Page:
Ruling party executive considers Constitution, top court to be ‘hobbles’
AA PhotoA senior executive of Turkey’s ruling Justice and Development Party (AKP) has suggested that both the Constitution and the Constitutional Court have been hampering the government’s work, describing them as a “hobble.”
AKP Deputy Chair Ekrem Erdem, speaking in Marmara region of Bursa on Oct. 18, focused on his party’s preparations for the parliamentary elections scheduled for June 2015.
The AKP should get the required majority to amend the Constitution in the 2015 elections, Erdem said, while explaining how he legally couldn’t intervene to ban a notorious video of a person who recently recorded his farewell speech before committing suicide.
“It was almost like an advertisement for suicide. If I cannot intervene in this, what I can intervene in? There are a lot of similar things. In most of the cases, the Constitution and the Constitutional Court are acting as a hobble,” Erdem was quoted as saying by the state-run Anadolu Agency.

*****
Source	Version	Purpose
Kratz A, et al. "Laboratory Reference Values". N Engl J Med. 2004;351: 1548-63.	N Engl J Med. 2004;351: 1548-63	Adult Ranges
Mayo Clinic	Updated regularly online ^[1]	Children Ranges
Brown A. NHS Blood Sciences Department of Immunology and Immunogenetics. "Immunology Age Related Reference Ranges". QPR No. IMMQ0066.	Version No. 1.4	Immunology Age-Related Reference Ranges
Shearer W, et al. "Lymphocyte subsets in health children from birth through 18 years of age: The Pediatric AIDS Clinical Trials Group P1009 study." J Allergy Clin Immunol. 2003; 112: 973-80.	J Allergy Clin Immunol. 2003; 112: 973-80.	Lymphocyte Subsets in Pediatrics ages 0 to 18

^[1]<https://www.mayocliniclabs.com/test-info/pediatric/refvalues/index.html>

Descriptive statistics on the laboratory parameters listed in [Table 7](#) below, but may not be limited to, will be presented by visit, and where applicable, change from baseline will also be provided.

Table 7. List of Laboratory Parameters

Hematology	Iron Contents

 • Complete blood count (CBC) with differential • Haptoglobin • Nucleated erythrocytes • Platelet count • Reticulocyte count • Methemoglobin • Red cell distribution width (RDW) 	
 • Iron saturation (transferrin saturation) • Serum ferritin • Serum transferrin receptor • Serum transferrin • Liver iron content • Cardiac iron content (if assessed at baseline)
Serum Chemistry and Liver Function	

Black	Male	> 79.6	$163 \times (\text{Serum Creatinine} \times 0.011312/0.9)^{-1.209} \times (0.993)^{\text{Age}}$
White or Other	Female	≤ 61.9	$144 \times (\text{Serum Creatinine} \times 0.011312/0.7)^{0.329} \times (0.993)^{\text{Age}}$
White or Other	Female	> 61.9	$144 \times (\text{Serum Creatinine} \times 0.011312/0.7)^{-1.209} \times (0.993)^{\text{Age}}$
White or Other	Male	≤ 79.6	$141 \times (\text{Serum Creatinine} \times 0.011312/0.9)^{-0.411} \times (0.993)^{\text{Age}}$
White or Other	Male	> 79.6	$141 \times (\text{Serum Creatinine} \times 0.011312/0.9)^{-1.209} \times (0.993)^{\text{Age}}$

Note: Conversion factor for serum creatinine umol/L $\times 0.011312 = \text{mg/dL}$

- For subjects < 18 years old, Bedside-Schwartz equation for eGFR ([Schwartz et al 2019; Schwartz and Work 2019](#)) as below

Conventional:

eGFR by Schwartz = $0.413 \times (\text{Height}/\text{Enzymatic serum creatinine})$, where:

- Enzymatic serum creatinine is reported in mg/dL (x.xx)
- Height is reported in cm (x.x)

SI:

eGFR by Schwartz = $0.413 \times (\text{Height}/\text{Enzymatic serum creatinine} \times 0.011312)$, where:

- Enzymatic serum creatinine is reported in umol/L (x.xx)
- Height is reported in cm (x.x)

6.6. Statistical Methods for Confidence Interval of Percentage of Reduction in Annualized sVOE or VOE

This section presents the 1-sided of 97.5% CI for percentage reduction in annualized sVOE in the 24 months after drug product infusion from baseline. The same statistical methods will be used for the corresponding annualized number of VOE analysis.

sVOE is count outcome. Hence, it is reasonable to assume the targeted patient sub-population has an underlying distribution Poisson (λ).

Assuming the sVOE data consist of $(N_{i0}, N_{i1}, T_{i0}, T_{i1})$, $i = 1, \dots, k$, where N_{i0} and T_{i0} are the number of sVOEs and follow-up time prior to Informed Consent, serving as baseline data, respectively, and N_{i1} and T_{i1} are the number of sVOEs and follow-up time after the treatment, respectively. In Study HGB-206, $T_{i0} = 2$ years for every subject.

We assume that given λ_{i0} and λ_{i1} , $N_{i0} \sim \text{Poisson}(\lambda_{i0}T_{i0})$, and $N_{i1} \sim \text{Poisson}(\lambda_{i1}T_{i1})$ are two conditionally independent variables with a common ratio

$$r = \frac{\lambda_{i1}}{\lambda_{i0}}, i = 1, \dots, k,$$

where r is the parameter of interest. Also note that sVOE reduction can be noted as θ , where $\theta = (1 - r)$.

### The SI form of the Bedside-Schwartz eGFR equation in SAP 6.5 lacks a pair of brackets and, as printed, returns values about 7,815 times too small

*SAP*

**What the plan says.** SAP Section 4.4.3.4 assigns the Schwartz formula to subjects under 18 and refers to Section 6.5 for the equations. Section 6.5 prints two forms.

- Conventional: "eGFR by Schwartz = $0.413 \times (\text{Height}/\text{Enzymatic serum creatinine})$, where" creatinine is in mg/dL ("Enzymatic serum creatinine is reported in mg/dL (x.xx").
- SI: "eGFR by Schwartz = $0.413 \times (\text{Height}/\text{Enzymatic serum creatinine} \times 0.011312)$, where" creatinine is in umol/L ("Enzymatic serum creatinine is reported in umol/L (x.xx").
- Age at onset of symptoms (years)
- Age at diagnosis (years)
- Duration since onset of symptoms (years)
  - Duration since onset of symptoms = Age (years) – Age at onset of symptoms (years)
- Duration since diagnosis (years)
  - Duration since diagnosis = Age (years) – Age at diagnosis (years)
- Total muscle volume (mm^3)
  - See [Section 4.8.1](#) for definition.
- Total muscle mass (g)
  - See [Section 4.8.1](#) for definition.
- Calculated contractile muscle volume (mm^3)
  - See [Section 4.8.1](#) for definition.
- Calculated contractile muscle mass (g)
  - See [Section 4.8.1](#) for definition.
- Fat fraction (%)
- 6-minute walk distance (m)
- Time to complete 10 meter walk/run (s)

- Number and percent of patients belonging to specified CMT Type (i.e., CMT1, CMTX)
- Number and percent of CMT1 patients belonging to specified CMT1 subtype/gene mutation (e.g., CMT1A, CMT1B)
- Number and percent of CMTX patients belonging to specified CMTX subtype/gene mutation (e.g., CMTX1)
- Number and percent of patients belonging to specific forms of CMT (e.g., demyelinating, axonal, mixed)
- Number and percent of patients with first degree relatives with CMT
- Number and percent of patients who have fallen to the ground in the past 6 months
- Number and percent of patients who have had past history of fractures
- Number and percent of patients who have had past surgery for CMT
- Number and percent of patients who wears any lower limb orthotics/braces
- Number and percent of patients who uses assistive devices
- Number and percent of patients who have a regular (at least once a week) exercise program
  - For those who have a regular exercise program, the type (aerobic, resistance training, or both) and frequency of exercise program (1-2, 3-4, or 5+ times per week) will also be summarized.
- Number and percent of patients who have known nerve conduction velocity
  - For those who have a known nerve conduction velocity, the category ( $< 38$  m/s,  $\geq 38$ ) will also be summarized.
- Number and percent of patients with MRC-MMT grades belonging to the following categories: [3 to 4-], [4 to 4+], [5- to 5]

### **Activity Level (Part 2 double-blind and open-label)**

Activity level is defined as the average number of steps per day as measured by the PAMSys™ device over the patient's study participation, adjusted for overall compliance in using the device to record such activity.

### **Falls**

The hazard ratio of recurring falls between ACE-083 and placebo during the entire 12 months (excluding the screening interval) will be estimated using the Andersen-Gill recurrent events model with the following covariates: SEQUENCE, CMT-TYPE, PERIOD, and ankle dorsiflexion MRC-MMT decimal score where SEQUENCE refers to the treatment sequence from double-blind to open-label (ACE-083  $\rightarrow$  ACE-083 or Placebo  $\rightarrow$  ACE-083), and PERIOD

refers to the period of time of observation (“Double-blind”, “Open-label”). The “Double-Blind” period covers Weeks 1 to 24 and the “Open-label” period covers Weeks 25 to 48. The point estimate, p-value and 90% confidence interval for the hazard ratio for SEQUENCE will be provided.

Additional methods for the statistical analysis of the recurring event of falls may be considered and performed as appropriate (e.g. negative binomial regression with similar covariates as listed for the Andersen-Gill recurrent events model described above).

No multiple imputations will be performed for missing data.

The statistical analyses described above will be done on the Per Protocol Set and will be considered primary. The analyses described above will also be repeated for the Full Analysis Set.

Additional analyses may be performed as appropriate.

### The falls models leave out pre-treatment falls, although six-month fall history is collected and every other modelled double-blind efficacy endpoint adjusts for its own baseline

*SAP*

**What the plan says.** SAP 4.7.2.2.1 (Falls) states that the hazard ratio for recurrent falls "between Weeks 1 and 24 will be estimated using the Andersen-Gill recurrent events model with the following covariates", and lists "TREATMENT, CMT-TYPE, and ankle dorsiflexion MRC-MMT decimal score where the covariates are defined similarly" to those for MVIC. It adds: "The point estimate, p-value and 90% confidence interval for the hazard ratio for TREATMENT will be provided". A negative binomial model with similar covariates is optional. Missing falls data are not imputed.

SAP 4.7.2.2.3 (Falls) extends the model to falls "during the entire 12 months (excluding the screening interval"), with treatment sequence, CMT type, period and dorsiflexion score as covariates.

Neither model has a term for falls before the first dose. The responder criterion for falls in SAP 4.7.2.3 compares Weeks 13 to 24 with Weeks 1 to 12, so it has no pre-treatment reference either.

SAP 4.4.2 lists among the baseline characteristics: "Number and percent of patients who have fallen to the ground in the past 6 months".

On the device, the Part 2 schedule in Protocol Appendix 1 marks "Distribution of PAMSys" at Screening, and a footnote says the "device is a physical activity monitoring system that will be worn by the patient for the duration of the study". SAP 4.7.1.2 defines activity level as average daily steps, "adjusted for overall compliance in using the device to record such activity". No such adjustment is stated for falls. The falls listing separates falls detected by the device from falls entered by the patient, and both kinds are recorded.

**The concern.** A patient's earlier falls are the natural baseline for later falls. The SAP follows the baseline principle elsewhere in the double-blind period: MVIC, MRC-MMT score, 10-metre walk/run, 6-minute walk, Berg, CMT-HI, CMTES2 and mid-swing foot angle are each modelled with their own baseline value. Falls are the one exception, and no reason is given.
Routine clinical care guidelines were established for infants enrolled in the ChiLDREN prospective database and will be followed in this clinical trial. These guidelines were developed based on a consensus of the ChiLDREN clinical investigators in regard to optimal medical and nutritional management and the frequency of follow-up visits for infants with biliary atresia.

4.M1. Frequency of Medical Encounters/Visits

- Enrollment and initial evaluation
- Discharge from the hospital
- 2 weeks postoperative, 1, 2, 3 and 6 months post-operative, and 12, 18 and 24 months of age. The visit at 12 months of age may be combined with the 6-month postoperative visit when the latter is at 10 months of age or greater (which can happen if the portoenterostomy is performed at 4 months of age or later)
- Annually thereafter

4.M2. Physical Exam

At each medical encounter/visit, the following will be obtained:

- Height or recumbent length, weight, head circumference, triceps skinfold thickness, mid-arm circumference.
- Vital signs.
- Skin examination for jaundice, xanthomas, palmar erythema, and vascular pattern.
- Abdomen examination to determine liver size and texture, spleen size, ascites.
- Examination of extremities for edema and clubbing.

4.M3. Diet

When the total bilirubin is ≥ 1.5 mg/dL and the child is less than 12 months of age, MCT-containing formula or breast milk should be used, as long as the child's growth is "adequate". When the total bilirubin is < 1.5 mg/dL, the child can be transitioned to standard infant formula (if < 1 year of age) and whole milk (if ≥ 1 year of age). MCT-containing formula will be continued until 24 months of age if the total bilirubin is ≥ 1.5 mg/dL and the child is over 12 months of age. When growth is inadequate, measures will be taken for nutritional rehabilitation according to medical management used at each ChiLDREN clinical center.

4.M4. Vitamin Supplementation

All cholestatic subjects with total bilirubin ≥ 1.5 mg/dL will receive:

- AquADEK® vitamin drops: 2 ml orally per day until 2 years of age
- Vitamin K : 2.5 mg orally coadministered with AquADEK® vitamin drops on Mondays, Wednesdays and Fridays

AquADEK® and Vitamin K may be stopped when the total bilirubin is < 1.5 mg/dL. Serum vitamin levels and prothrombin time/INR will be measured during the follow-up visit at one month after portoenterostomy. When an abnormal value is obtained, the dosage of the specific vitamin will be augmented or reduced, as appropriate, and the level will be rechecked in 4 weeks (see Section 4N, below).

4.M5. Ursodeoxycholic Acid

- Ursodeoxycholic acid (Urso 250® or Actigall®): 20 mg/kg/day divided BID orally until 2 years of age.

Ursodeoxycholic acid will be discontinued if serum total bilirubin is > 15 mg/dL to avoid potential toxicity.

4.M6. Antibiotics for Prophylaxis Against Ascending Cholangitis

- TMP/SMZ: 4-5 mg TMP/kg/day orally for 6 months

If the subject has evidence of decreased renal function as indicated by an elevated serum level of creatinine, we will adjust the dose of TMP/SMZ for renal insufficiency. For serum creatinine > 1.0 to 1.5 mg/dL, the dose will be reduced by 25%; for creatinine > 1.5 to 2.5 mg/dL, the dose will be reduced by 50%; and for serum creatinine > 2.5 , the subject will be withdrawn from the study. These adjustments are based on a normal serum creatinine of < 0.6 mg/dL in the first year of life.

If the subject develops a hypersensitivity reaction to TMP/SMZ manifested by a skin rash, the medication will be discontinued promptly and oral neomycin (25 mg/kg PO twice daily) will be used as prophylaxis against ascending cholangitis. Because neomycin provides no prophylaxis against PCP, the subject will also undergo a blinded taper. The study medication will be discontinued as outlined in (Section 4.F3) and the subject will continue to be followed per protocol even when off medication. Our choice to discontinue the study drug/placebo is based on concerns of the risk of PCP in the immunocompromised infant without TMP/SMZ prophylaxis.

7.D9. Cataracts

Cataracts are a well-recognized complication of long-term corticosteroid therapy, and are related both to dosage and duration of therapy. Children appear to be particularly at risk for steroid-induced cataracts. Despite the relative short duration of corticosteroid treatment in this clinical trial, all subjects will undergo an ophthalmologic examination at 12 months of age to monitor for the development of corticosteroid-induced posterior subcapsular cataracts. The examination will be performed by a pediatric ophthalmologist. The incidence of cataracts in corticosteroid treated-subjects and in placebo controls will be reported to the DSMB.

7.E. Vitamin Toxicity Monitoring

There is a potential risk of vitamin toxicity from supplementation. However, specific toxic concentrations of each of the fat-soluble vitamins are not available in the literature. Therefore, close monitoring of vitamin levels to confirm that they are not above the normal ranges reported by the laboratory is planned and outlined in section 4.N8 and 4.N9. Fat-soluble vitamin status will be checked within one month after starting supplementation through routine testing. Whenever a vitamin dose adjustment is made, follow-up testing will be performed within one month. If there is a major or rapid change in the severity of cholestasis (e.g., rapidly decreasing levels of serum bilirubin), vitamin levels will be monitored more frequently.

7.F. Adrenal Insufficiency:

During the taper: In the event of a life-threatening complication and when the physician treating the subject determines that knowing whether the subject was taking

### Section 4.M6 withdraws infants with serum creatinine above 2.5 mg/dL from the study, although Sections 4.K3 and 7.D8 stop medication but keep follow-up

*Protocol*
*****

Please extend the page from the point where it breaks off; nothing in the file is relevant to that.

In several cases, the country’s top court has rejected government-led legislation in favor of fundamental rights and freedoms, at the cost of infuriating governmental officials. Of those rulings, its decision against the government’s Twitter ban and its partial annulment of a judicial law was particularly welcomed by international organizations and institutions.
A parliamentary panel tasked with drafting the country’s first civilian Constitution was officially dissolved in December 2013, after nearly two years of futile work.
The current 1982 Constitution is effectively a legacy of the Sept. 12, 1980, coup. It replaced the Constitution of 1961, which was also drafted following a military coup.